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Full text of "The manufacture and properties of iron and steel"

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to the three-quarter inch tests, although the larger bar should give the better elongation. The inferiority is due to the removal of the best part of the piece in turning. This phenomenon is more marked in larger sizes, as shown by Table XVI-B, which gives the results on bars cut from forged bridge-pins.
TABLE XYI-B. Test-Pieces f-inch in Diameter, cut from Forged Rounds.
Size of Ingot, 18x20 inches.   Pennsylvania Steel Company, 1898.
T		l|	I 5.	1	'*	\    •
'   1-4		W Q<	o*	00	«•	ft
r«s		S™		^	•g	eT
"O ' We	Place from -which test -was taken.	"ft	s* '	*<&'		3" ct
£<!•}		1-3 .	•^•3 ^	"§§	S g	
,, 2 1|		S cM	33 §-3	M»	o f 0   M	3-g
Jg		3 °_ri	JS p<5	5 p,	t( S3 03 ft	M  O
		£>	H	H	c§	• H
'sin.	At a depth of 1 inch from outside. At a depth of 2 inches from outside. The central axis,	62720 68100 68100	82870 29170 81490	21.50 22.25 20.25	'  40.4 87.5 34.1	52.4 50.2 54.2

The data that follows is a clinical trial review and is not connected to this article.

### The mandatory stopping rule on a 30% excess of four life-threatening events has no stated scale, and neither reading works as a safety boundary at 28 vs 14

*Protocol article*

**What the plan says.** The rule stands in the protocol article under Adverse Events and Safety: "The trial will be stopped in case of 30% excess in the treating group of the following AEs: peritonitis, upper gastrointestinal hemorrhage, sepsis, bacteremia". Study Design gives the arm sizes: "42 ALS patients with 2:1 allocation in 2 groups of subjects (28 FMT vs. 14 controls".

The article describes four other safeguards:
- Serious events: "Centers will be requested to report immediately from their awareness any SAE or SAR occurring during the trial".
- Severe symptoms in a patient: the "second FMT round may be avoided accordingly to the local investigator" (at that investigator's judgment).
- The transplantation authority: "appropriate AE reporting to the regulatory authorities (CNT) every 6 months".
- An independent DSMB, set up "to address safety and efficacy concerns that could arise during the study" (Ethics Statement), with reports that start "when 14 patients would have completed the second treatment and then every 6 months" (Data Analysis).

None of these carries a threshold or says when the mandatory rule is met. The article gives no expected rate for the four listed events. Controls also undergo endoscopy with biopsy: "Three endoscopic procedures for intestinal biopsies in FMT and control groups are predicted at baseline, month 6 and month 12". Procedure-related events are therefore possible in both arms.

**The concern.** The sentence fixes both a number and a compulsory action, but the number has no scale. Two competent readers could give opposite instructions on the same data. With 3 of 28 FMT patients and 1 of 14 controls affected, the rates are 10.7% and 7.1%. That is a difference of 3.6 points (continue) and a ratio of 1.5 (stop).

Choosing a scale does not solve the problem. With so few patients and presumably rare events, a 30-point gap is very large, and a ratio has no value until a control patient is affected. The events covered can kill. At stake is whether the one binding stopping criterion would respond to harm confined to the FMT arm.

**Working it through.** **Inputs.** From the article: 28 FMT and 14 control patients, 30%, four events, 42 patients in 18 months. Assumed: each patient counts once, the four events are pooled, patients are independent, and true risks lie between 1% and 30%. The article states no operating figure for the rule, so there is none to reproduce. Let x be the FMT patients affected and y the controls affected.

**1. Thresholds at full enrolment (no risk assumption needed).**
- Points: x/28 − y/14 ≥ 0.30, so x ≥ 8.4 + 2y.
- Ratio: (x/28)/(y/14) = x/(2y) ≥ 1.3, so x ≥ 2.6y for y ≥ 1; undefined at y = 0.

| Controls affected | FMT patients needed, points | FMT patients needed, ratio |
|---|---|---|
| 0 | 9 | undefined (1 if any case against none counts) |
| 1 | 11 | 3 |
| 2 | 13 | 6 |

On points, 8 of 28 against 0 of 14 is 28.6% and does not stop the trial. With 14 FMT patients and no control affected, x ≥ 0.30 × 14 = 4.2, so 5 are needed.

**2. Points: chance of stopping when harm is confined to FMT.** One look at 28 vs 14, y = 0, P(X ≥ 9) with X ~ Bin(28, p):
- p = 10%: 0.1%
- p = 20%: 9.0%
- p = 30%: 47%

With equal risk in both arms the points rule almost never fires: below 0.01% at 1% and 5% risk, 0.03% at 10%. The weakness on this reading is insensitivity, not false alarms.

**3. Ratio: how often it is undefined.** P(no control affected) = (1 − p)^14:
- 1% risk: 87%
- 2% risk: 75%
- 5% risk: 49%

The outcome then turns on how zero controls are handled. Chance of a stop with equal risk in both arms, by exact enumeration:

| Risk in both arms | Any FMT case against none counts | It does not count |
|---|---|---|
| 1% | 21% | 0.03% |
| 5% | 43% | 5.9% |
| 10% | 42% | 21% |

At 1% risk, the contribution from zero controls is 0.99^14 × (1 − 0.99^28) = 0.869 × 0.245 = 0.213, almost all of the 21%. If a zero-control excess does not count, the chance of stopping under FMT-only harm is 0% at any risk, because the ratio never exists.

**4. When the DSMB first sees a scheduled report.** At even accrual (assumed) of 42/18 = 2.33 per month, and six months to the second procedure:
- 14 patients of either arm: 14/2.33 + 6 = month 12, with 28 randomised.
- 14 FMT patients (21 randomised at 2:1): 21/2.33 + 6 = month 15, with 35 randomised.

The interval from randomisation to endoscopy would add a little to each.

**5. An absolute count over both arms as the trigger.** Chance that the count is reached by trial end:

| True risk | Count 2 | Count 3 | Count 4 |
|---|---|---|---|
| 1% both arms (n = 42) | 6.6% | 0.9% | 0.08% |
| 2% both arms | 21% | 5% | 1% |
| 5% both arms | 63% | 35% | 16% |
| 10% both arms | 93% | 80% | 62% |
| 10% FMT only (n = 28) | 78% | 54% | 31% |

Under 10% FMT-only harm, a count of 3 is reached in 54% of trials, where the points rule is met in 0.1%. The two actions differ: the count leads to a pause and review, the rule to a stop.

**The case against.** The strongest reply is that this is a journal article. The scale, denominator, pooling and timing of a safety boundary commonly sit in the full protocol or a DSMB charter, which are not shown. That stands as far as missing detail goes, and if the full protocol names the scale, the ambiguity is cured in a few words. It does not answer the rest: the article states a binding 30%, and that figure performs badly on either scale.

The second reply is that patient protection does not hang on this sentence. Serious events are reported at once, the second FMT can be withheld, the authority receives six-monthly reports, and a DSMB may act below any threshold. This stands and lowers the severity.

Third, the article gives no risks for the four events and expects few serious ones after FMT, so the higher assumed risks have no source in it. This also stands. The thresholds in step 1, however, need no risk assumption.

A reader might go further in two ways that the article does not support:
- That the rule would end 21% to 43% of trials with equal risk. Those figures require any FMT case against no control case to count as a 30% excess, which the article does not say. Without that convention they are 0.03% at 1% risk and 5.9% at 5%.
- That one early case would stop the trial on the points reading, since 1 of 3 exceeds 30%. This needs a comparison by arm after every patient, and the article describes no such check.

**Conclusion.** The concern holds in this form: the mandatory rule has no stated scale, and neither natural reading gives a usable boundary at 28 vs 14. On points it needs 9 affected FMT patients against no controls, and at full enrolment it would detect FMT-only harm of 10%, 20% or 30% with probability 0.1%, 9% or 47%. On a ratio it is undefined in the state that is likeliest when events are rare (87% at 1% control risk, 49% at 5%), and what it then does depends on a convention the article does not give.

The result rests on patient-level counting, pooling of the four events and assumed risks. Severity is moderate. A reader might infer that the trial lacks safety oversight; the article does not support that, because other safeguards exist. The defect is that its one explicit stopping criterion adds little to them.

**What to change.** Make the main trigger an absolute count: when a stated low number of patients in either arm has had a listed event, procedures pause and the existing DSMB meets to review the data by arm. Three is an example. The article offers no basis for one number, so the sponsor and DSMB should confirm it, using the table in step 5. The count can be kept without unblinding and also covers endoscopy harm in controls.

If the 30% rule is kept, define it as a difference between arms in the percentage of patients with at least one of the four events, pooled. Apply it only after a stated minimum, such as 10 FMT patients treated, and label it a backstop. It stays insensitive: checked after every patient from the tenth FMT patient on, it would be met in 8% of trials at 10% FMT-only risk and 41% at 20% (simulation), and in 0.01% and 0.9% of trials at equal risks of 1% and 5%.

10 in.	At a depth of 1 inch from outside. At a depth of 2j& inches from outside. The central axis.	66070 62750 60900	87080 85670 82140	19.50 18.00 : 19.50	83.9 ' 82.T 23.8	56.1 56.8   . 62.8
Preliminary test of same heat from 6 in. ingot		63980 I   42250		26.25	41.7	66.1
•'   SEO.  XVIb.-1—Strips cut from  eye-bar flats.—Similar   differences will be found if test-pieces be cut from different parts of 'eye-bars, as illustrated by Table XVI-G.    These results display 'considerable uniformity in the higher strength of the bars from the large ingot, but the number of specimens is not sufficient to establish the fact.    Such a comparison is often invalidated by unknown factors, for if the test-bar be finished hot and the "flat" cold, the relation may be, reversed.   Table XVI-D shows the comparative results on nine heats of steel, and will illustrate how the preliminary test may differ from the finished bar in individual cases, while the average of the two is the same. ..•SEC.. XVIe.—Longitudinal   and    transverse   test-pieces   from ^Zaies.'-r-Differences may. also be found between strips cut lengthwise from'a plate and those cut crosswise.."Mr. A. E. Hunt states "that "in-^plates up to 30 inches wide there is, ordinarily, a difference of 10 per cent, in tensile strength, and up' to 20 or 25 per cent, in ductility in favor of pieces cut with the grain.   In wide